Intuitively, contracting parties in commercial transactions understand that legal consequences follow a breach of contract: If a party fails to deliver a product as promised, the breaching party can be liable for the cost to correct the breach; but what is that cost?
Say, for example, a business cancels an order to provide parts to a long-time customer because the relationship has gone sour. Legally, the liability for that breach of contract may extend beyond the cost of the order. A breaching party is liable for damages that are a direct consequence of the failure to perform and that were foreseeable at the time the contract was made, which may include lost profit. If the breach was intentional or malicious, the party’s liability may extend even to direct damages that were not foreseeable.
The business that cancelled the order now faces a jury’s decision to identify the direct and foreseeable losses, a decision that, by its nature, is vague. However, the law imposes a limit on the jury’s prerogative to decide the damages. Even for a bad faith breach of contract, liability arises only for the direct, immediate consequences of the breach and there should be no liability for damages determined to be remote, indirect, or that have no necessary relation to the breach.
In a recent case, a jury found that a defendant boat engine manufacturer breached its contract with plaintiff boat manufacturer by cancelling a purchase order for engines, and further, that the engine manufacturer was in bad faith. The jury awarded $1.8 million in foreseeable lost revenues and $1.3 million in unforeseeable lost profits. The trial court threw out the “unforeseen” portion of the award because it was not a direct damage, and emphasized that a breaching party does not “become the insurer for all misfortunes that may arise from the breach.”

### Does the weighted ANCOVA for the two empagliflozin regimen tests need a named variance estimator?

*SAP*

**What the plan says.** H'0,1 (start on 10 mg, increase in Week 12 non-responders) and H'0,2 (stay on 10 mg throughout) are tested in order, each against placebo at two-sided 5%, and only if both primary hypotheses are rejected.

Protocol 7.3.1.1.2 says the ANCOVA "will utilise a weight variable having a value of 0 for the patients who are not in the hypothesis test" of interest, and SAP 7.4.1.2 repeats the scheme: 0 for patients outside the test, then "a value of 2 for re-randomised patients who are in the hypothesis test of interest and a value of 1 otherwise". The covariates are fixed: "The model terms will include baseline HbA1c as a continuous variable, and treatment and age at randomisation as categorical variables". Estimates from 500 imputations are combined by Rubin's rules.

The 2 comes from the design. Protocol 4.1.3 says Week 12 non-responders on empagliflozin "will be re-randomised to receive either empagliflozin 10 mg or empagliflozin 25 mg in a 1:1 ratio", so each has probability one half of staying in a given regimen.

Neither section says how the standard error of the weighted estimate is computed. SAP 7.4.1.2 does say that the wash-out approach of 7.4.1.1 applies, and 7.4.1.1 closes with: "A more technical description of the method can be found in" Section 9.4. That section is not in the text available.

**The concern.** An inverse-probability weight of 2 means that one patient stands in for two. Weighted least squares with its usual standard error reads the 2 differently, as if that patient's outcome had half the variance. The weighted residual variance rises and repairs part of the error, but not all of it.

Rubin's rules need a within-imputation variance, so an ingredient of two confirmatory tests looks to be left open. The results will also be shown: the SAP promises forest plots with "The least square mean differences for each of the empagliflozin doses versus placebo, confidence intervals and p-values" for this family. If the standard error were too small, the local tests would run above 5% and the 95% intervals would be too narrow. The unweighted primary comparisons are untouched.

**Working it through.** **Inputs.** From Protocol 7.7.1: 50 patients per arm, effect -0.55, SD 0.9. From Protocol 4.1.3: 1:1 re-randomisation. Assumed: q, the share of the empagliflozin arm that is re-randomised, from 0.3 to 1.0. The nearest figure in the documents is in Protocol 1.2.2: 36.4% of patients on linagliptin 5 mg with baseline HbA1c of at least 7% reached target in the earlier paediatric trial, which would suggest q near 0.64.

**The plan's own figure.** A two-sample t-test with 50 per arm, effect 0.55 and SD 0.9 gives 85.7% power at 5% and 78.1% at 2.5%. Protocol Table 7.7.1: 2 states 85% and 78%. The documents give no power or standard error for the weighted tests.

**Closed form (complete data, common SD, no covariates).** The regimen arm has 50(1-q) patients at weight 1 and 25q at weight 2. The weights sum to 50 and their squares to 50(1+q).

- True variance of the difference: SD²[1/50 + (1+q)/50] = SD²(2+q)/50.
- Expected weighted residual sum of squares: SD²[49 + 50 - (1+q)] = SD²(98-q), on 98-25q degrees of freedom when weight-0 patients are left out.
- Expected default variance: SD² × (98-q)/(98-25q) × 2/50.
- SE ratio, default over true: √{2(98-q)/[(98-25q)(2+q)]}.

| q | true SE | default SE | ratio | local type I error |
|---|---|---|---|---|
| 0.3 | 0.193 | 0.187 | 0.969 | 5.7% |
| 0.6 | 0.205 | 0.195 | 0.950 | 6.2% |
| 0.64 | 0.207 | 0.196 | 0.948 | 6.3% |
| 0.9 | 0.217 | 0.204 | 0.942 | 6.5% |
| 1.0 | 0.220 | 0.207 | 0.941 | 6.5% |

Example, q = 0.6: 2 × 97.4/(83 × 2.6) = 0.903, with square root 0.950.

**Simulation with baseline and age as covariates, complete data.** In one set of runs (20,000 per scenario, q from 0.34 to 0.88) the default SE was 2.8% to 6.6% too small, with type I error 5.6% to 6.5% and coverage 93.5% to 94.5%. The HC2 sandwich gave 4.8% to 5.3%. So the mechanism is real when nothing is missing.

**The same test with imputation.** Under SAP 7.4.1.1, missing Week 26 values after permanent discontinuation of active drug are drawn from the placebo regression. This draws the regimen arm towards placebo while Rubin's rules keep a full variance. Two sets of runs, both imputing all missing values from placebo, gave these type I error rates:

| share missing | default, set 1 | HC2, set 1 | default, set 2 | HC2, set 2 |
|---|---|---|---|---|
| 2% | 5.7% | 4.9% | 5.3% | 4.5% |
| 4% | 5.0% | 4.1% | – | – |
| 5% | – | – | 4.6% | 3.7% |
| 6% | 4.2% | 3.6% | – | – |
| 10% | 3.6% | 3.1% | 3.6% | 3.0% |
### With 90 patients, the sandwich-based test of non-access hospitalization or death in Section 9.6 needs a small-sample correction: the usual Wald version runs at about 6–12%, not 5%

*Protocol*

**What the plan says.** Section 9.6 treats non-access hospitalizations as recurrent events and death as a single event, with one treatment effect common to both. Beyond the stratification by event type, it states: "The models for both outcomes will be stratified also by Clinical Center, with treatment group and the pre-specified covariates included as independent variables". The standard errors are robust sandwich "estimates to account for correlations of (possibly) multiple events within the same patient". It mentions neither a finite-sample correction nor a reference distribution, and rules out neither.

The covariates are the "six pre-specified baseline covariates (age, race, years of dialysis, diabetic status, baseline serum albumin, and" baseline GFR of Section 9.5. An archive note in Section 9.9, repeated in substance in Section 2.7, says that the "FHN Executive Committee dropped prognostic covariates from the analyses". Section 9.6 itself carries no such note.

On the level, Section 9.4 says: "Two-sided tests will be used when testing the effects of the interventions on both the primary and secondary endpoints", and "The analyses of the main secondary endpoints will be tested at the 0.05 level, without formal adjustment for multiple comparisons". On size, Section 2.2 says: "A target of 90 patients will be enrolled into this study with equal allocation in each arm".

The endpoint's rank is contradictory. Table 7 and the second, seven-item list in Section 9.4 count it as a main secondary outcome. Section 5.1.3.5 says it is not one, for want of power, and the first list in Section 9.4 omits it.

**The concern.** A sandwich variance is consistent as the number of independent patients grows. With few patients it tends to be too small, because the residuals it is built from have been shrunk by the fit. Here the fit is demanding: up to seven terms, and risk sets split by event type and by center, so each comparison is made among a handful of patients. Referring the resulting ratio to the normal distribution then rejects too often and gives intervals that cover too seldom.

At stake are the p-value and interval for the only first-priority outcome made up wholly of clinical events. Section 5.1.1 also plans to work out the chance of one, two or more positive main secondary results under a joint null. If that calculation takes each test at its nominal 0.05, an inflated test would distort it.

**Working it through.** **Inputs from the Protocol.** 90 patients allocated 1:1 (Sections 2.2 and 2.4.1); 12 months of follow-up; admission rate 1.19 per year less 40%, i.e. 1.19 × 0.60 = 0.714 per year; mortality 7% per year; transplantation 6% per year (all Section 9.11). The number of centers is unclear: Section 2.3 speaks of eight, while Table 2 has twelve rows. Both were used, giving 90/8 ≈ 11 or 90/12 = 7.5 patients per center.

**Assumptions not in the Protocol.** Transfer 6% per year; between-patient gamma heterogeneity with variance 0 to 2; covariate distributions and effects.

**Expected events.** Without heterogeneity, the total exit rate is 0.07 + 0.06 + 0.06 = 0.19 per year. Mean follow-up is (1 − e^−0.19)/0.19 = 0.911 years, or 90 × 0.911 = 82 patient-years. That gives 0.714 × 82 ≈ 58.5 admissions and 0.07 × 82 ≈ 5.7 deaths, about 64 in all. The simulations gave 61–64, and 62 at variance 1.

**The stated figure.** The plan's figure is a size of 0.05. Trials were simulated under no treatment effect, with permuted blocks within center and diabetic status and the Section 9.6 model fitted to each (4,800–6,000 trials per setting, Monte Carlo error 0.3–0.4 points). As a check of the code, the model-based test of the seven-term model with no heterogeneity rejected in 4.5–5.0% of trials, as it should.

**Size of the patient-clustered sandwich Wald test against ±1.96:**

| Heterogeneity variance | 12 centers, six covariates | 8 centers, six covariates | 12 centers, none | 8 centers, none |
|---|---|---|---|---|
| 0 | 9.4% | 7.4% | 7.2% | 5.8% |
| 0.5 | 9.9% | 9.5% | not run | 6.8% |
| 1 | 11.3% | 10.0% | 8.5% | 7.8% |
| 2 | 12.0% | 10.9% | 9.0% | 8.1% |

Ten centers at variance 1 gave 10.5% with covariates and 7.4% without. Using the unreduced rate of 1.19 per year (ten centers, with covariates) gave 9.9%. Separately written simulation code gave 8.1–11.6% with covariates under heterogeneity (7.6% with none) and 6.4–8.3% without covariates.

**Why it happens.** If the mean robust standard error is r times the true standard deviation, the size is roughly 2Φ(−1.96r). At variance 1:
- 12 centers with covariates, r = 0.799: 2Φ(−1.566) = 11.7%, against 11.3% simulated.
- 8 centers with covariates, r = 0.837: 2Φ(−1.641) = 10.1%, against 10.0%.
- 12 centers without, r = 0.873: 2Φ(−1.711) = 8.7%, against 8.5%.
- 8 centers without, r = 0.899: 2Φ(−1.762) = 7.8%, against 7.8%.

The boat manufacturer had argued that the cash flow expected from the sale of the boats rendered engine-less by the breach would have been invested in more personnel and capital to grow its northwest division. But, because of depleted cash flow from lost sales, that opportunity was lost. The court found, as a matter of law, that this loss was not a direct consequence of the breach, and thus, regardless of the bad faith, was not a recoverable contract damage. Simply, loss of cash flow in one part of the business that had a ripple effect in a separate division was too indirect to be a recoverable damage. See Marine Power Holding, LLC v. Malibu Boats, LLC, 2016 WL 7241560 (E.D. La. 12/15/2016).
By contrast, courts have found that loss of cash flow is recoverable where directly related to the damages suffered, such as where breach of a contract to deliver chickens to a chicken farmer caused the forced sale of the chicken farm. See Volentine v. Raeford Farms of La., 50-698 (La.App. 2 Cir. 8/15/16), 201 So.3d 325.
Failure to perform on a contract exposes a business to more than it may realize. Understanding this risk allows for smarter decisions before the breach.